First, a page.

Speiser & Rowell-Rahier, 1991) and the readily consumed
romaine lettuce provided water, calcium, protein, sodium, potassium and other nutrients (U.S. Department of Agriculture,
2012). In a study with defined diets in an agar matrix, Wacker
& Baur (2004) found that protein level positively influenced
shell growth and final size of the snail Arianta arbustorum.
Calcium may influence growth (but see Wacker & Baur, 2004)
and low calcium may reduce survival (Wacker & Baur, 2004).
Many land snails in the wild eat a diet consisting primarily of
detritus and decaying vegetation (Richardson, 1975; Williamson
& Cameron, 1976; Hatziioannou, Eleutheriadis & LazaridouDimitriadou, 1994; Mensink & Henry, 2011; Schamp, Horsák &
Hájek, 2010). Patera appressa was common in a plant nursery area
with no noticeable green plants (i.e. snails were found primarily
however, the growth curve of litter-fed snails differed significantly
from that of snails fed both litter and lettuce (statistic ¼ 24.25
P ¼ 0.007) and snails fed lettuce (statistic ¼ 28.364, P ¼ 0.007)
Experiment 2: diet augmentation
At the start of Experiment 2, the snails from the four treatment
groups were significantly different in shell diameter
(Kruskal-Wallis; H ¼ 14.791, P ¼ 0.002; Fig. 3A). Snails previously fed leaf litter were significantly smaller than snails fed both
litter and lettuce. Snails previously fed lettuce, and snails from
the colony (fed both litter and lettuce), were intermediate in
shell diameter.
Final shell diameters of the three sets of snails fed both leaf
litter and lettuce were not significantly different (Fig. 3B);
however, the snails from the colony, which were fed only leaf
litter, were significantly smaller (Kruskal-Wallis; H ¼ 15.526,
Downloaded from at University of Oklahoma on June 23, 2014
Figure 4. Growth in shell diameter after dietary changes in Patera
appressa. The growth curves show shell growth of snails from the end of
Experiment 1 (fed litter, lettuce, or both litter and lettuce), which were
fed both litter and lettuce during this experiment (‘litter to both’,
‘lettuce to both’, and ‘continuous both’; respectively), as well as
additional colony snails (reared on litter and lettuce) that were fed litter
only (‘both to litter’). Bars show +1 SE and different letters next to lines
show significant differences among growth lines.
Eric Ray, Jobin Kurien, Lisa Price and Dr Mike Mather helped
collect snails for the colony and Mike Mather identified the
snails. Funding was provided by a University of Oklahoma
Undergraduate Research Opportunities Program grant to R.M.
and an Oklahoma Biological Survey grant to E.A.B.
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among statuary and pots resting on gravel with scattered mulch).
The consequent conclusion that this species is primarily a detritivore was not supported by the stunted growth on a leaf litter diet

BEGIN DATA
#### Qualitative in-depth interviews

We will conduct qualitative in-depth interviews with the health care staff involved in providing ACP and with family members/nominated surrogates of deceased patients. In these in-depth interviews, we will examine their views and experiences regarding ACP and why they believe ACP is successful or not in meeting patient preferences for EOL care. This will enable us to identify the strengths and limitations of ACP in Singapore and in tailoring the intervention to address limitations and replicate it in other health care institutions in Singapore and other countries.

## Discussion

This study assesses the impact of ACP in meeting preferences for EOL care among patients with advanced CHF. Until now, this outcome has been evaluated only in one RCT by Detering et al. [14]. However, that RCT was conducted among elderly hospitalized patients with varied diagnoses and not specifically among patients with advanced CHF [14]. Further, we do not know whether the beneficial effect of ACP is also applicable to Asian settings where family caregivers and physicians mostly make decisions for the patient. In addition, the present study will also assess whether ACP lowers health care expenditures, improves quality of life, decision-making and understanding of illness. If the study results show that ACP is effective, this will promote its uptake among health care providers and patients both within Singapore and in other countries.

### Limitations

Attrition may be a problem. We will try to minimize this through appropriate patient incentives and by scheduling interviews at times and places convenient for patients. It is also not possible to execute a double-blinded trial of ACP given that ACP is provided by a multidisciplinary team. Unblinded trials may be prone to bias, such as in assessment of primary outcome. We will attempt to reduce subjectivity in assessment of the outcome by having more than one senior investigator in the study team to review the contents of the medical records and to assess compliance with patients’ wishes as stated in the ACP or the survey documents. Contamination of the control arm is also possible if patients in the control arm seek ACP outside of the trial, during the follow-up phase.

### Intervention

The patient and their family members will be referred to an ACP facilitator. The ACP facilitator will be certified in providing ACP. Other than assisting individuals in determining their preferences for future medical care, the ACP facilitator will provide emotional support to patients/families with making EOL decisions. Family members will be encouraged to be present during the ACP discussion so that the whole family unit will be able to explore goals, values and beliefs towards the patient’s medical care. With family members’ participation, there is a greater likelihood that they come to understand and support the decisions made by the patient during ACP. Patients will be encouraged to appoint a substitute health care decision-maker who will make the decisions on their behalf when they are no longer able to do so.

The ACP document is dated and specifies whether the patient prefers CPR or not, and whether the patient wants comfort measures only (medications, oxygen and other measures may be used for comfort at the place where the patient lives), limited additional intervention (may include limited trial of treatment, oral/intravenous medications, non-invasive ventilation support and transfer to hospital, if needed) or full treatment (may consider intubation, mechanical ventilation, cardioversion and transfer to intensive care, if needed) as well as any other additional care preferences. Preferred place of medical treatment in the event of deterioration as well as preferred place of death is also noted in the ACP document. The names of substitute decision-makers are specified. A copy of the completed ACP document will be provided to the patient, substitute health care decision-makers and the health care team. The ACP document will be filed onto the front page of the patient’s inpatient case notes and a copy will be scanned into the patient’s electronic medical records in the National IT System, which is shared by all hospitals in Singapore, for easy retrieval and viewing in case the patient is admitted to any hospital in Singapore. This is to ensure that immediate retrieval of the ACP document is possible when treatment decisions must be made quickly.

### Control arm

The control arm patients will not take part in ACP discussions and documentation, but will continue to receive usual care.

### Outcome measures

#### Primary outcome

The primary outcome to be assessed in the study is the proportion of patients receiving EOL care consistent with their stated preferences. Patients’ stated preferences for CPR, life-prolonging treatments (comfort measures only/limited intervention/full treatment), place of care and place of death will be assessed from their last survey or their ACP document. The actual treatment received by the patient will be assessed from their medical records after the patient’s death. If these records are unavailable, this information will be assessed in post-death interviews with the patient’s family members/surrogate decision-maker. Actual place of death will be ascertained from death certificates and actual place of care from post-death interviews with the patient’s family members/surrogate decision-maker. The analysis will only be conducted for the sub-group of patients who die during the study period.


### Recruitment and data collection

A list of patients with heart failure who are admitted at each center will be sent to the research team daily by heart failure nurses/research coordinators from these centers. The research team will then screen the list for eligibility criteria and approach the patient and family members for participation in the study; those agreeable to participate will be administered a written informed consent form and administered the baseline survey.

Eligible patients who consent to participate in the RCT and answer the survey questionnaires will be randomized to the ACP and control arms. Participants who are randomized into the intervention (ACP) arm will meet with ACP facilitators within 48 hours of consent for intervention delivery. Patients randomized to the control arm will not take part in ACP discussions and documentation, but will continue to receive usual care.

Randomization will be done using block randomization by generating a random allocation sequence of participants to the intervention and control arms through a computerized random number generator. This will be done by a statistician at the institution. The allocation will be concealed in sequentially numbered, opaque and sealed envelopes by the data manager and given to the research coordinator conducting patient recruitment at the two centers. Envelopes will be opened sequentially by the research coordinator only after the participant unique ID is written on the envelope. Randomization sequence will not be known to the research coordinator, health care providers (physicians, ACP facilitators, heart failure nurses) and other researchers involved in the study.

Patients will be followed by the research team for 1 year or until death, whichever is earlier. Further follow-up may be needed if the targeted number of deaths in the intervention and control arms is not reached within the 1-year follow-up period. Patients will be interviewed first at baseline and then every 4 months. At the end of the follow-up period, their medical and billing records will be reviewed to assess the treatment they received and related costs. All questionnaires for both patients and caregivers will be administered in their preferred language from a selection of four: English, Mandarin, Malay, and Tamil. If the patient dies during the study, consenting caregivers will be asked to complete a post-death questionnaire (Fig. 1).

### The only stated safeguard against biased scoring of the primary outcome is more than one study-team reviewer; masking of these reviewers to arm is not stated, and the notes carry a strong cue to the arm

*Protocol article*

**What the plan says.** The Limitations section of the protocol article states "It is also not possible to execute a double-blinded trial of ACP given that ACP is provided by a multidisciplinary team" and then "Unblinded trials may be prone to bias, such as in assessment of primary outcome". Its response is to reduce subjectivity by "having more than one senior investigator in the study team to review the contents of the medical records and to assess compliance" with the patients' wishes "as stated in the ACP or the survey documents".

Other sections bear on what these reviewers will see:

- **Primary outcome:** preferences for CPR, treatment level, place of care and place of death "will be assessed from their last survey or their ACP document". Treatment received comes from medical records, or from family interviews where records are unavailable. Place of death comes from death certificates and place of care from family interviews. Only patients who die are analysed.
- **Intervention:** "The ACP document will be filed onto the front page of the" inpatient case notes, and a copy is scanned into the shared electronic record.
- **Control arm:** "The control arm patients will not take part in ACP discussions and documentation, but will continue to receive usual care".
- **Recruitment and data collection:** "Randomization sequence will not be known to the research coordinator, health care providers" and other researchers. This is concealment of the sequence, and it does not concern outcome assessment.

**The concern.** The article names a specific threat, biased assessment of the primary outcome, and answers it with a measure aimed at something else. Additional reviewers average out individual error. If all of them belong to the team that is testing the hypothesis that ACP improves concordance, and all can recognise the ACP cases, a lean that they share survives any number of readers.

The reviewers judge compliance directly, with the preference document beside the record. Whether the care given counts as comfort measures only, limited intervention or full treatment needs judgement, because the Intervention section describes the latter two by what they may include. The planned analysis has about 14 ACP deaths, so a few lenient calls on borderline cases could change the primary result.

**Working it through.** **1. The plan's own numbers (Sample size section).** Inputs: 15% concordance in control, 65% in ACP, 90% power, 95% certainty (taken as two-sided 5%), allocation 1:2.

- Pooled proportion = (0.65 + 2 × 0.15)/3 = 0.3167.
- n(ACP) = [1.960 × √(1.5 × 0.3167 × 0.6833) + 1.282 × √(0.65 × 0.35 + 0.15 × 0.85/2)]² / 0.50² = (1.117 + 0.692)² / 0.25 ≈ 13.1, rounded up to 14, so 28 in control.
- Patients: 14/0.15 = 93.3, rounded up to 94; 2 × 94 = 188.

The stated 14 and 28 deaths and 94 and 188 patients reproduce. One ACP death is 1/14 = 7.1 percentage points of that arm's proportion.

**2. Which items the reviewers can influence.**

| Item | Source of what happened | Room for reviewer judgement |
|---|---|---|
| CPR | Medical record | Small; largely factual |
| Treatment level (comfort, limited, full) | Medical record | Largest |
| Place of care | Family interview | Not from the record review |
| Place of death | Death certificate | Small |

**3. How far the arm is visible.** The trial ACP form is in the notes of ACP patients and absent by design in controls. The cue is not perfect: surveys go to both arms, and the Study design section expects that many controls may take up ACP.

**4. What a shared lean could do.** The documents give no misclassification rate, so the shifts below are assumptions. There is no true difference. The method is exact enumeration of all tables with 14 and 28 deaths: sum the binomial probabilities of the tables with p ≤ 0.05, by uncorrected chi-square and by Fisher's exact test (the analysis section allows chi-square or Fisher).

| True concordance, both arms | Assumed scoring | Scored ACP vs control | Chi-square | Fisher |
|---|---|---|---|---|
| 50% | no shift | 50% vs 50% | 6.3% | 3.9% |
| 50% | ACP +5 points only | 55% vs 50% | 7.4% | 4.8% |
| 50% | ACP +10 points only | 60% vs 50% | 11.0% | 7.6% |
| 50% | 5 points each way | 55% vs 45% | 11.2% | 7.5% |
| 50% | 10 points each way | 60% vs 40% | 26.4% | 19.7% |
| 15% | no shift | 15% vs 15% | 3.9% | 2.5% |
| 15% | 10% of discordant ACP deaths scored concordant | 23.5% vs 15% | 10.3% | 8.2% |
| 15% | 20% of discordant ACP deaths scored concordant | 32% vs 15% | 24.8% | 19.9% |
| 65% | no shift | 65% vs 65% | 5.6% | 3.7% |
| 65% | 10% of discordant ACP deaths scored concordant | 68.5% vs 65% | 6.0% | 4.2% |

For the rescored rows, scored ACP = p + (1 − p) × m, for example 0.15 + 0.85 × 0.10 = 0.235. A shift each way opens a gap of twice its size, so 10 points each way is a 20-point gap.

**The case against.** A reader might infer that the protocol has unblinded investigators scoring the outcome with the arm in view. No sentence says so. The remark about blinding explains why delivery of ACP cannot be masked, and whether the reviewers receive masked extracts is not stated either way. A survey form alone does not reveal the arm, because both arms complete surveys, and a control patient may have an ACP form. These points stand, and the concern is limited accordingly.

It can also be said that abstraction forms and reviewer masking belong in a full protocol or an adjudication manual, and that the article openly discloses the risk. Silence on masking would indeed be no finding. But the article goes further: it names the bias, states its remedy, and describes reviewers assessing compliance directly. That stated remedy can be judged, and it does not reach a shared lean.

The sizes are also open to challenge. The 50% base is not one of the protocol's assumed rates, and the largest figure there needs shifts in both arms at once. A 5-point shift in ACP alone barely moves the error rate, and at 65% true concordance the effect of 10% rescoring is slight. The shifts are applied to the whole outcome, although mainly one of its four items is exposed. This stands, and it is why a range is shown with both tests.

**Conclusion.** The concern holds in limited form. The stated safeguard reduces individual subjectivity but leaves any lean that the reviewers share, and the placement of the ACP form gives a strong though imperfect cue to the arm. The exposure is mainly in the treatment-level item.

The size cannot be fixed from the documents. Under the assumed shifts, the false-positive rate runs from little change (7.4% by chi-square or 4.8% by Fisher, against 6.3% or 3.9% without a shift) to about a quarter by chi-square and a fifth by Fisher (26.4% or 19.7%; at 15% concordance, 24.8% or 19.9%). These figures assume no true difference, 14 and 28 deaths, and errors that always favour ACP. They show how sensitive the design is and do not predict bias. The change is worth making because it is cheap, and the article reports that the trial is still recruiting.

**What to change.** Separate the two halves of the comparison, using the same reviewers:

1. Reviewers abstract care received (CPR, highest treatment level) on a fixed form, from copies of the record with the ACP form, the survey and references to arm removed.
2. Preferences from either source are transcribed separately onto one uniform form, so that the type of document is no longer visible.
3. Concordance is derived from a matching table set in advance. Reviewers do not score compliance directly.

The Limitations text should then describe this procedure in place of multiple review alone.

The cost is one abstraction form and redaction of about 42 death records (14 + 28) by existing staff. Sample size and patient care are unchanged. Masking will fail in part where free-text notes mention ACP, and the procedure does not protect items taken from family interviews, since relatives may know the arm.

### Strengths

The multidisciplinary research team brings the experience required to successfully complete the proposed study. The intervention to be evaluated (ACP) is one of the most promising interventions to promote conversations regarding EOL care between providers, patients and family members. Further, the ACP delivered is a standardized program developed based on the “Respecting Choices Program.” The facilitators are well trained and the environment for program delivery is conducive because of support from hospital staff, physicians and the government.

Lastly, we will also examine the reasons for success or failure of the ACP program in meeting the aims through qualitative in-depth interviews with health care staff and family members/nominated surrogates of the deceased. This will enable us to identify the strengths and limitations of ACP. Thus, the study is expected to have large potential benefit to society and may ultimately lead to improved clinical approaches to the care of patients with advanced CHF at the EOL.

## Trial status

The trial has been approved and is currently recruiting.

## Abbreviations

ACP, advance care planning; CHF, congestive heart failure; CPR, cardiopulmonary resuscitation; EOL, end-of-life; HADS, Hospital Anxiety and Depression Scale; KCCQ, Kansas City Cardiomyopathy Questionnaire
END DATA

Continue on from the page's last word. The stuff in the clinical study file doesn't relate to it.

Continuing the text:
and increased growth when the diet included green plants.
Although we found that green plants increased growth,
Williamson & Cameron (1976) reported that various diets that
included plants in laboratory-reared Cepaea nemoralis produced
slower growth than in a field population, indicating an incomplete diet. Indeed, many detritivorous snails and slugs may be unapparent opportunistic feeders, consuming some live plant
material (as suggested in this study), soil and humus (Williamson
& Cameron, 1976), and possibly even animal matter (e.g. Iglesias
& Castillejo, 1999; Barker & Efford, 2004; Dourson, 2008).
Alternatively, juveniles may eat more live plant material than
adults (Iglesias & Castillejo, 1999), so that supplementation with
green plants may produce better growth of young snails, but
effects may be less apparent in adults—the stage found at the
Patera appressa is not native to Oklahoma and the greenhouse
location was the first record of this species in the state. The snails
successfully overwintered (as did a non-native population in
Indiana; Webb, 1942) and maintained a population over the
hot, dry summer. We subsequently found the species in other
nurseries (Bergey, unpubl.) and in Oliver’s Woods Ecological
Laboratory and Natural Area (J. Kurien, unpubl.), which is
located about 2 km from the plant nursery site. Oliver’s Woods
has a diverse snail assemblage and it is not known whether P.
appressa competes with native snail species. In a study of three cooccurring slug species, Paustian & Barbosa (2012) demonstrated
that the diet of non-native species partially overlapped that of
one of the native slugs, but concluded that microhabitat differences resulted in little or no competition.
Plasticity in growth occurred when the snails alternated
between diets of different quality. Snails raised on a poor diet (leaf
litter) were able to catch up in growth when their diet was supplemented with live plant material, and snail growth was stunted
when live plant material was removed. The ability to change
growth rates may allow individuals to maximize growth when a
higher quality or greater quantity of food is available. Rapid
growth may allow snails to escape predation if they are too large
for predators to handle (Baur, 1990). If adult size is affected, maximizing growth will affect fitness, as larger snails can produce more
(Baur, 1988; Anderson, Weaver & Guralnick, 2007) and/or larger
eggs than smaller conspecifics. Baur (1990) similarly found that
egg cannibalism increased growth of juveniles, but that adult size
was not affected. In addition to diet, snail size can be influenced
by altitude, temperature, moisture and population density (Dan
& Bailey, 1982; Goodfriend, 1986; Baur, 1988; Jess & Marks,
1995; Anderson et al., 2007) and by variation among individuals
(Hanley, Bulling & Fenner, 2003; Beeby & Richmond, 2007).
In conclusion, our study indicated that some land snails that
are assumed to be detritivores may have a wider diet and
participate as consumers and even predators in food webs.
Additionally, plasticity in growth allows land snails to maximize
growth under changing environmental conditions.